I taught them Cinema Journalism and a film I made about them won an International award in Berlin. The judges called it “a kind of Cinema”, “artistic video journalism”.
Fascinated further, I began to track down and speak to exemplary journalists, news makers and to audiences around the world ( in their 100s). This became part of my PhD.
Some journalists working in news were using specific forms of storytelling located in cultures and with a degree of creativity that audiences were drawn to, and would label as “like cinema”.
It’s the way the journalist used their voice, cadence, their style of narration, the story’s structure, the shot composition, sequencing and cultural empathy with subjects — these blurred cinema and journalism but did NOT interfere with the truthfulness of their reporting.
I’m one of the judges for the UK’s leading TV awards, The Royal Television Society (RTS) Awards and last year I was drawn to some journos. When I later showed their films to students and audiences around the world, again references were made to their work as “like cinema”. When I spoke to the journos they too made references to cinema styles in their work. One of those journos was Clive Myrie.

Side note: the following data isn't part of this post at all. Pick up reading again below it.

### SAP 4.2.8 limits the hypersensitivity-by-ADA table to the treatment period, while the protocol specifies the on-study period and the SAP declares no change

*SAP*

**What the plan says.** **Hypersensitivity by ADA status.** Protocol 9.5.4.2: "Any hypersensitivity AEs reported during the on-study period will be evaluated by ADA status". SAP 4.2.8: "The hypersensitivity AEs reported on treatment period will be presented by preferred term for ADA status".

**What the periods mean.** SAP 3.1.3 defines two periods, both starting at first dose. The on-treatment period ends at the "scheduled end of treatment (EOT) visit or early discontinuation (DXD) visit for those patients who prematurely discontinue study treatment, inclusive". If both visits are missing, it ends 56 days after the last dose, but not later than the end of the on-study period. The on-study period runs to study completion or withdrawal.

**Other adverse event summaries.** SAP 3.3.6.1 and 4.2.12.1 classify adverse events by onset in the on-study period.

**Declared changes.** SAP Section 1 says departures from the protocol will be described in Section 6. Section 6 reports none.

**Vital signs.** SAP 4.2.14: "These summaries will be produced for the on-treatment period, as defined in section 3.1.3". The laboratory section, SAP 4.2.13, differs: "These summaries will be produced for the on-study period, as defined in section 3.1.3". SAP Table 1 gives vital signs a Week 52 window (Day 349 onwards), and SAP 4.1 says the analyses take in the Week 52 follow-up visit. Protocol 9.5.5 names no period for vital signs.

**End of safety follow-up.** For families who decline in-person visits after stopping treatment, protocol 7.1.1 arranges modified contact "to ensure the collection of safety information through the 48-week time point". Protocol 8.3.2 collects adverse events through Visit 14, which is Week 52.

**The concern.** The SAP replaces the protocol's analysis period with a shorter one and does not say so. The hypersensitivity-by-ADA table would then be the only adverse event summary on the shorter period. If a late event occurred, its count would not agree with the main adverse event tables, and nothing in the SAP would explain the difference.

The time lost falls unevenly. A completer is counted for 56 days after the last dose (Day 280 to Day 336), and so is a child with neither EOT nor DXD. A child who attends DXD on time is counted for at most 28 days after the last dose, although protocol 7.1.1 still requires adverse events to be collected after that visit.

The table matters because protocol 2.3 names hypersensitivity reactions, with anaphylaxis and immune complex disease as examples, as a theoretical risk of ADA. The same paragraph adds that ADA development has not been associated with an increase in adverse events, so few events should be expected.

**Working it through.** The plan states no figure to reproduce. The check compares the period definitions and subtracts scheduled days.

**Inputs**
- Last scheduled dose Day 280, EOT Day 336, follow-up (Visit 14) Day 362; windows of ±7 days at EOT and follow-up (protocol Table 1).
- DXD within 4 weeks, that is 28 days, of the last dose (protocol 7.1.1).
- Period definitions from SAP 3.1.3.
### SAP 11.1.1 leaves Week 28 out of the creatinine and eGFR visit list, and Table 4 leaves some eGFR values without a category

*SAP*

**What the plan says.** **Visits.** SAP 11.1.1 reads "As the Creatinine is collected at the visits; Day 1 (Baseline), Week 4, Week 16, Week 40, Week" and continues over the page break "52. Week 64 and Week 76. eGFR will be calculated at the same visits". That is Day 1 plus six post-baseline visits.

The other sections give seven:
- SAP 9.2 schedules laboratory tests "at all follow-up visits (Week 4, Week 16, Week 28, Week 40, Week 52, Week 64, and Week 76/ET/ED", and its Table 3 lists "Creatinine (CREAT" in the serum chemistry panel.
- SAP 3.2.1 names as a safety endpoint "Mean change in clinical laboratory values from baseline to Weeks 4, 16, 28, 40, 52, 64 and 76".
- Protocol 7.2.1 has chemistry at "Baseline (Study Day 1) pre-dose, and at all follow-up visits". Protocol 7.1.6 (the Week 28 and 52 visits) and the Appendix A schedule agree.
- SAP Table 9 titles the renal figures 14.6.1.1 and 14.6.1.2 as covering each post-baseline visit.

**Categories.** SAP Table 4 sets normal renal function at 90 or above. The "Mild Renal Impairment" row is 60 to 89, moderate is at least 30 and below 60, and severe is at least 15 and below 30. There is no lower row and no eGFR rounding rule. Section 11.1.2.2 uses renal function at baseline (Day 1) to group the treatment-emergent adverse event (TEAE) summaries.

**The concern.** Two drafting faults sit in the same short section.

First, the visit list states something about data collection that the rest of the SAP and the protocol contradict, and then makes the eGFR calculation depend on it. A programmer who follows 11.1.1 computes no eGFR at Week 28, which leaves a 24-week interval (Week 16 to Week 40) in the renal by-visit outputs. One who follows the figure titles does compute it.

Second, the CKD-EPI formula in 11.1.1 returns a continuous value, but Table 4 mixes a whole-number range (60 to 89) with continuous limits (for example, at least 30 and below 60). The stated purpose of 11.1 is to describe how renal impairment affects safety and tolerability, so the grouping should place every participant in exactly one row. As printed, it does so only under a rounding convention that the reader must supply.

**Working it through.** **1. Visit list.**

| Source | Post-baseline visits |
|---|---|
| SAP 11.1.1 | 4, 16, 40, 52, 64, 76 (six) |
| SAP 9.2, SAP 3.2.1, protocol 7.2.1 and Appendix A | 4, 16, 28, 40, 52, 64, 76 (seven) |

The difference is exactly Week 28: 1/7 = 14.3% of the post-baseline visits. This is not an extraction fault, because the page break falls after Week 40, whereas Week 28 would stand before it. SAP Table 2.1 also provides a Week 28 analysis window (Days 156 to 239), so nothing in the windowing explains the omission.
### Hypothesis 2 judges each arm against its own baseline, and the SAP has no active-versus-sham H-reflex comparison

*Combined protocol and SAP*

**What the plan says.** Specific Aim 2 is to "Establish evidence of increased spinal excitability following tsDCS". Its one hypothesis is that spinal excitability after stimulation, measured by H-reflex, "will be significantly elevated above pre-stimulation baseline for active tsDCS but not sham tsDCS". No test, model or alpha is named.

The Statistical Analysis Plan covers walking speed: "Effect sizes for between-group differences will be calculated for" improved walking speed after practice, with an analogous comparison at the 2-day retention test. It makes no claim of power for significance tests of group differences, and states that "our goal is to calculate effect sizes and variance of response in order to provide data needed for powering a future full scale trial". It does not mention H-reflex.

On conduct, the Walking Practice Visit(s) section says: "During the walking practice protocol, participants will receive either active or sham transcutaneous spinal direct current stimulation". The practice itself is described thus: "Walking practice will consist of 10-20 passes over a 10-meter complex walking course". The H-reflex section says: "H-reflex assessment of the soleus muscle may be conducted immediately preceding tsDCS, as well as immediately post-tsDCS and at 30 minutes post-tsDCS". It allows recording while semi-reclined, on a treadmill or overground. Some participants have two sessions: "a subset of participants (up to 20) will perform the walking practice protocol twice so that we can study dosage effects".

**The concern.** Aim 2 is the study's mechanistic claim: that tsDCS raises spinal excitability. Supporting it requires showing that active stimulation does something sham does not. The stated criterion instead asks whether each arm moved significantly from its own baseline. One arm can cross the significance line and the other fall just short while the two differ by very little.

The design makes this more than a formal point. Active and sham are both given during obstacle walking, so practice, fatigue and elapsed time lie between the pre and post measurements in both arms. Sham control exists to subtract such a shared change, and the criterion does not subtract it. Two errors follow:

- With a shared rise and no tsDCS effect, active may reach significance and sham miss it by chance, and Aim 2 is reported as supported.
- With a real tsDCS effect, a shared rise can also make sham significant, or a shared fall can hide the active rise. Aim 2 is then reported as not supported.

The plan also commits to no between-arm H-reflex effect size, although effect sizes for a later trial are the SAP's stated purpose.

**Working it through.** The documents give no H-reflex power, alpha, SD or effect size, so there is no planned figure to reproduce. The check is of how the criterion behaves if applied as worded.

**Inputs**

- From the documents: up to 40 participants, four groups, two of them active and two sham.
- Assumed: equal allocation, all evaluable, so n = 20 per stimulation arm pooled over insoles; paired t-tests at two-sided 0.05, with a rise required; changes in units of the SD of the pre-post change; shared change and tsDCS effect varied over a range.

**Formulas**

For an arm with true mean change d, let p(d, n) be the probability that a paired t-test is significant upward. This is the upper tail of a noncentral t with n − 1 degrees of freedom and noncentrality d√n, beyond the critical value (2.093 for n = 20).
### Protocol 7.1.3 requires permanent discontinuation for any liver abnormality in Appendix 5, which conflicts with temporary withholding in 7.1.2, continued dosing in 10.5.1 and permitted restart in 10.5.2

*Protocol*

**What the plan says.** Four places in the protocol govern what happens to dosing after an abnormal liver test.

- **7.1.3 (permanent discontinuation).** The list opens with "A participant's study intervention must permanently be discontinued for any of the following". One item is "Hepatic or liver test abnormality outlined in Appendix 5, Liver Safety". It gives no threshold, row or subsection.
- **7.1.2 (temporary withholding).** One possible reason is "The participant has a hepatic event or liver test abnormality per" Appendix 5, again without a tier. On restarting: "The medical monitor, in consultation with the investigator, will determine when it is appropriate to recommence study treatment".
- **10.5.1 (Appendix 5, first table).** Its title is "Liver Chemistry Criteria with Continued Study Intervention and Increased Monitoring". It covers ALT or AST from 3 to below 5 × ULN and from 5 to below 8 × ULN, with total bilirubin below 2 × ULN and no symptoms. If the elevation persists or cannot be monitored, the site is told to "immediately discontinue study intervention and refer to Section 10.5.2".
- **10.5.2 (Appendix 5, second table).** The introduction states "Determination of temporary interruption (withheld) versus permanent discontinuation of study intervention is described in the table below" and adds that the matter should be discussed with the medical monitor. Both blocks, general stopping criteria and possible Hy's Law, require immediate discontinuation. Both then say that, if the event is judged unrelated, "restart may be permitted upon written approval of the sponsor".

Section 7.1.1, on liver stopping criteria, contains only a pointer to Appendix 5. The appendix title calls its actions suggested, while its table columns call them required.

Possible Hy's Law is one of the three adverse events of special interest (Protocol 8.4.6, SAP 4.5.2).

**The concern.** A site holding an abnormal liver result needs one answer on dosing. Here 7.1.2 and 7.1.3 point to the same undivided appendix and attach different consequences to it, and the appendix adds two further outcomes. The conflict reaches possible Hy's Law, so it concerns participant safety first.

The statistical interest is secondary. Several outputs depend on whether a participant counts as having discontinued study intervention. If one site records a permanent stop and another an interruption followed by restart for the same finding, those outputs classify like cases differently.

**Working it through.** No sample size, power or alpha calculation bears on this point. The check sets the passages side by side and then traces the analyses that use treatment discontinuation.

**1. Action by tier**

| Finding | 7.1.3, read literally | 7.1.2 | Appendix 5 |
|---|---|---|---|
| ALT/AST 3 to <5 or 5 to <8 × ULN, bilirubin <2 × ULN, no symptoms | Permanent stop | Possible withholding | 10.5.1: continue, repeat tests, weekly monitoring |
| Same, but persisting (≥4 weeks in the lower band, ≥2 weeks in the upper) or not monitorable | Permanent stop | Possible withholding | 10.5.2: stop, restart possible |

There’s a screen grab from a Russian website about my presentation showing how Russian attendants voted when I showed the two films around the same subject. Overwhelmingly, they chose the story made by Clive Myrie: 237 to 57
Yes Myrie makes great television, but something else was going on. As a form of storytelling cinema is culture-specific. There are different types of cinema around the world and the exemplars have a way of tapping into cognitive thinking from an area.
Unlike TV News that believes there’s just one model, a Western one, that should be adhered to to reveal truths, cinema can be more nuanced. Incidentally, the term cinema I note is contentious not necessarily because of its fictional connotation, but how you define it.
For instance a cinematic shallow depth of field shot is no more cinematic than a deep depth of field. And often nature presents material that is cinematic, that merely capturing the shot is transformative.
TV News too has a major blind spot. It’s a legacy from its inception and those doyens of news. Those whose work dominated academic and journalism were white and mostly male. If you look back therefore on frameworks of journalism, culture and race, is hardly if at all mentioned. It needs re-examining.
Cinema journalism embraces the tenants that frame traditional news, but in its philosophy and construct facilitates a greater sense of creativity, cultural awareness and empathy. Listen to Clive here when I interviewed him.
Understanding this form of journalism should enable news execs, training and educational centres in universities see culture in news storytelling. It’s difficult to master but the evidence shows audiences are drawn to it.
And that’s what makes Cinema journalist a model for the 21st Century.